U.S. Department of State Annual Report on International Religious Freedom for 1999 - St. Lucia

Section I. Freedom of Religion

The Constitution provides for freedom of religion, and the Government respects this right in practice.

The dominant religion is Christianity (mostly Roman Catholic, Pentecostal, Seventh-Day Adventist, Baptist, and Methodist) but religious freedom for others is not affected adversely. There is a Baha'i minority.

The Government is secular, but most government officials are Christian. The Government does not take any particular steps to promote interfaith understanding.

There was no change in the status of respect for religious freedom during the period covered by this report.

There were no reports of religious detainees or prisoners.

There were no reports of the forced religious conversion of minor U.S. citizens who had been abducted or illegally removed from the United States, or of the Government's refusal to allow such citizens to be returned to the United States.

Section II. Societal Attitudes

Relations between the various religious communities are generally amicable. The St. Lucia Christian Council conducts activities to promote greater mutual understanding and tolerance among adherents of different denominations within the Christian faith.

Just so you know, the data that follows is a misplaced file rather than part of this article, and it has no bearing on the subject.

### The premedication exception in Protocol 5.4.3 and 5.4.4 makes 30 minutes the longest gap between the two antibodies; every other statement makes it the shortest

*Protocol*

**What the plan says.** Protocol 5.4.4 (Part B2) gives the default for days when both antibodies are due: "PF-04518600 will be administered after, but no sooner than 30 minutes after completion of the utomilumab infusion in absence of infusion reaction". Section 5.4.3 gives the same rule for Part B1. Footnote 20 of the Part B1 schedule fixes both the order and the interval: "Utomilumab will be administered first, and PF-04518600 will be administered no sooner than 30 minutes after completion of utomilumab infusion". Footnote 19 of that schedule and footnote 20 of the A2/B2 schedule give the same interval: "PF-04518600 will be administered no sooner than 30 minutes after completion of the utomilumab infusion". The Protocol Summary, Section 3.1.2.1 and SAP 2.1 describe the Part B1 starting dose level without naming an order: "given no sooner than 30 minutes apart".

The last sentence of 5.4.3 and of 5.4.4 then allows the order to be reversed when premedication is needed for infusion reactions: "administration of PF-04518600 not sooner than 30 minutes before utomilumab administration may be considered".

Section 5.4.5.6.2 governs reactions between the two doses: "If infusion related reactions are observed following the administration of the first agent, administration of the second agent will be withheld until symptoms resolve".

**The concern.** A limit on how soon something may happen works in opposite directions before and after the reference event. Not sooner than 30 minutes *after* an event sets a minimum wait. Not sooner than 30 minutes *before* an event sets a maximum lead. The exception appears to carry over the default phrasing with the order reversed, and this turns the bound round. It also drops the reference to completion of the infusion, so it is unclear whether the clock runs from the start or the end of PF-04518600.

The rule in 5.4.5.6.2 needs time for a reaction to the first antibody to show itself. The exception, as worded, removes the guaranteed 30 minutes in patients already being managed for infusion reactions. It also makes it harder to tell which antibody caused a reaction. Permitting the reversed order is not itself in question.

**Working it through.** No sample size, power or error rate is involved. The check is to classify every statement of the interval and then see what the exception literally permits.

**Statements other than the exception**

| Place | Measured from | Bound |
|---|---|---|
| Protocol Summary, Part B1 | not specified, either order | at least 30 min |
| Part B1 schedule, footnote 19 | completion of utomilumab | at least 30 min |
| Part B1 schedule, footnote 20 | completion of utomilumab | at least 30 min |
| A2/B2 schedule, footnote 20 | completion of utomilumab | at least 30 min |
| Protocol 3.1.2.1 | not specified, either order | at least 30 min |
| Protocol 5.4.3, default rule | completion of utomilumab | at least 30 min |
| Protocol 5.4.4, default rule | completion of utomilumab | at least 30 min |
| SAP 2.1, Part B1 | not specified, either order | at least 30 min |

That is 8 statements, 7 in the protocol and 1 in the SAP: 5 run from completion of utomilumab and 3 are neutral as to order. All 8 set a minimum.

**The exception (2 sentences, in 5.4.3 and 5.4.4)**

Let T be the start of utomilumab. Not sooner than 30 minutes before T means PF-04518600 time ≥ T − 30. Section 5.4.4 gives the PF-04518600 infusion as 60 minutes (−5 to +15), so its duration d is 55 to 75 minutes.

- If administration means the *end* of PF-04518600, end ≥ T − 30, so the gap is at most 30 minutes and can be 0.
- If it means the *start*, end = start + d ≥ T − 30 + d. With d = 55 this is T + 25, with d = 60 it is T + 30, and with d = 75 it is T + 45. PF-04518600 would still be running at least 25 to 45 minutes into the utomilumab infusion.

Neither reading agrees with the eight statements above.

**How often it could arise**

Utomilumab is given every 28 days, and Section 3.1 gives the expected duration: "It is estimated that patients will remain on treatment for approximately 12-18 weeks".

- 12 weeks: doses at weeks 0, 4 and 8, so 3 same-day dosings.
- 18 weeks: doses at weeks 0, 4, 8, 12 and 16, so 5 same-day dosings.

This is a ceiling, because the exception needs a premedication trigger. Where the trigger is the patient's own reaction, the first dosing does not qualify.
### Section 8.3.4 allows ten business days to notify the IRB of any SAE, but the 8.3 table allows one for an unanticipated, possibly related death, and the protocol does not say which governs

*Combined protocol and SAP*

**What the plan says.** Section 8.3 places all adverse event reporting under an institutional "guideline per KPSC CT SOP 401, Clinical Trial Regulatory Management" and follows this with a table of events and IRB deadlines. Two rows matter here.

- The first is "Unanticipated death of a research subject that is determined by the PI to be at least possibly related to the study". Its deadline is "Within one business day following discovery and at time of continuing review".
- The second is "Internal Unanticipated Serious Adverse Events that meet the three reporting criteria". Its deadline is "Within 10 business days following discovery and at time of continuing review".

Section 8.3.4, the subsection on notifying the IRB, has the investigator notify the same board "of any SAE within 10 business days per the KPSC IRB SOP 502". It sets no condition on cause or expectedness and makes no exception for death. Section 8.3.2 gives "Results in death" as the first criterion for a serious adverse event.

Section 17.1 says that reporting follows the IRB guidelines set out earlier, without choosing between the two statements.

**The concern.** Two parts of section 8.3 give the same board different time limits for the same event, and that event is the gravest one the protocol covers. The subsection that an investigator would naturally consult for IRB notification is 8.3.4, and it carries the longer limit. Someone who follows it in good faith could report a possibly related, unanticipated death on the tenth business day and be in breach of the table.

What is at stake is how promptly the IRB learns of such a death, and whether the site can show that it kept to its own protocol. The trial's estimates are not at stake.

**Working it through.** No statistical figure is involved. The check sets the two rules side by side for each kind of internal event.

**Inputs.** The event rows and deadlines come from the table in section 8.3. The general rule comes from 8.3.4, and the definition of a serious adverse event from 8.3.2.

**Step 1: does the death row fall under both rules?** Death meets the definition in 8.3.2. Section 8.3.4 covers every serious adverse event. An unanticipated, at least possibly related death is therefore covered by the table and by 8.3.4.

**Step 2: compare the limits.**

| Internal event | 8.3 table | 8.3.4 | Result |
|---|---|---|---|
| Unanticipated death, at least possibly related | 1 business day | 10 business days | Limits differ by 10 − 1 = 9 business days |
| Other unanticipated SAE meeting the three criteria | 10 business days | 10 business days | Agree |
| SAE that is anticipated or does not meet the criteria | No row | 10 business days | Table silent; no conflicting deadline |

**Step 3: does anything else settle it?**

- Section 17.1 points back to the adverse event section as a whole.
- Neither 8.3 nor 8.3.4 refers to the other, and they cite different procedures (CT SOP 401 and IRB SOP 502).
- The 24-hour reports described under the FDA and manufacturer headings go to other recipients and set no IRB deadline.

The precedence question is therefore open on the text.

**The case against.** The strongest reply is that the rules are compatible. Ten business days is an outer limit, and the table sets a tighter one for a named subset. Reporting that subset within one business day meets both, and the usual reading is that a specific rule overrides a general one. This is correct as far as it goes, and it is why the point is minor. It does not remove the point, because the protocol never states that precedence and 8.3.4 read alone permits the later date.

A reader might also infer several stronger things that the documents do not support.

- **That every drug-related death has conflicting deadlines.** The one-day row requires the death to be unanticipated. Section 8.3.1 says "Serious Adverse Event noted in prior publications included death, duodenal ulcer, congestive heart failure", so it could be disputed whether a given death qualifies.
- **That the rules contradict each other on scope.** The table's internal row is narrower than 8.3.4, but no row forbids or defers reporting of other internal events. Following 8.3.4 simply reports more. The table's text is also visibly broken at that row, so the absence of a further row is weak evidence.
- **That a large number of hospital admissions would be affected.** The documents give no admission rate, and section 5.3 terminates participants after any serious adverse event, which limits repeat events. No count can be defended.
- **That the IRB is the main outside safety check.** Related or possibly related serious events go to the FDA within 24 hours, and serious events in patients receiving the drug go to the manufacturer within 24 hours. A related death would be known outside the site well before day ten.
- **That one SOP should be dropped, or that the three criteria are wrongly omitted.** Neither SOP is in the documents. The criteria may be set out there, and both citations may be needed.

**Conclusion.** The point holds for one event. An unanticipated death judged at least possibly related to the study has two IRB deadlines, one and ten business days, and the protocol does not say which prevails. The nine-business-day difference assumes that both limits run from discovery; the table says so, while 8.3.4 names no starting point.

Section III. U.S. Government Policy

The U.S. Embassy discusses religious freedom with the Government in the overall context of the promotion of human rights. Embassy representatives have discussed issues or events surrounding religious freedom with government officials when soliciting support for international organization resolutions concerning religious freedom.

Comments:
The Annual Report to Congress on International Religious Freedom describes the status of religious freedom in each foreign country, and government policies violating religious belief and practices of groups, religious denominations and individuals, and U.S. policies to promote religious freedom around the world. It is submitted in compliance with P.L. 105-292 (105th Congress) and is cited as the International Religious Freedom Act of 1998.
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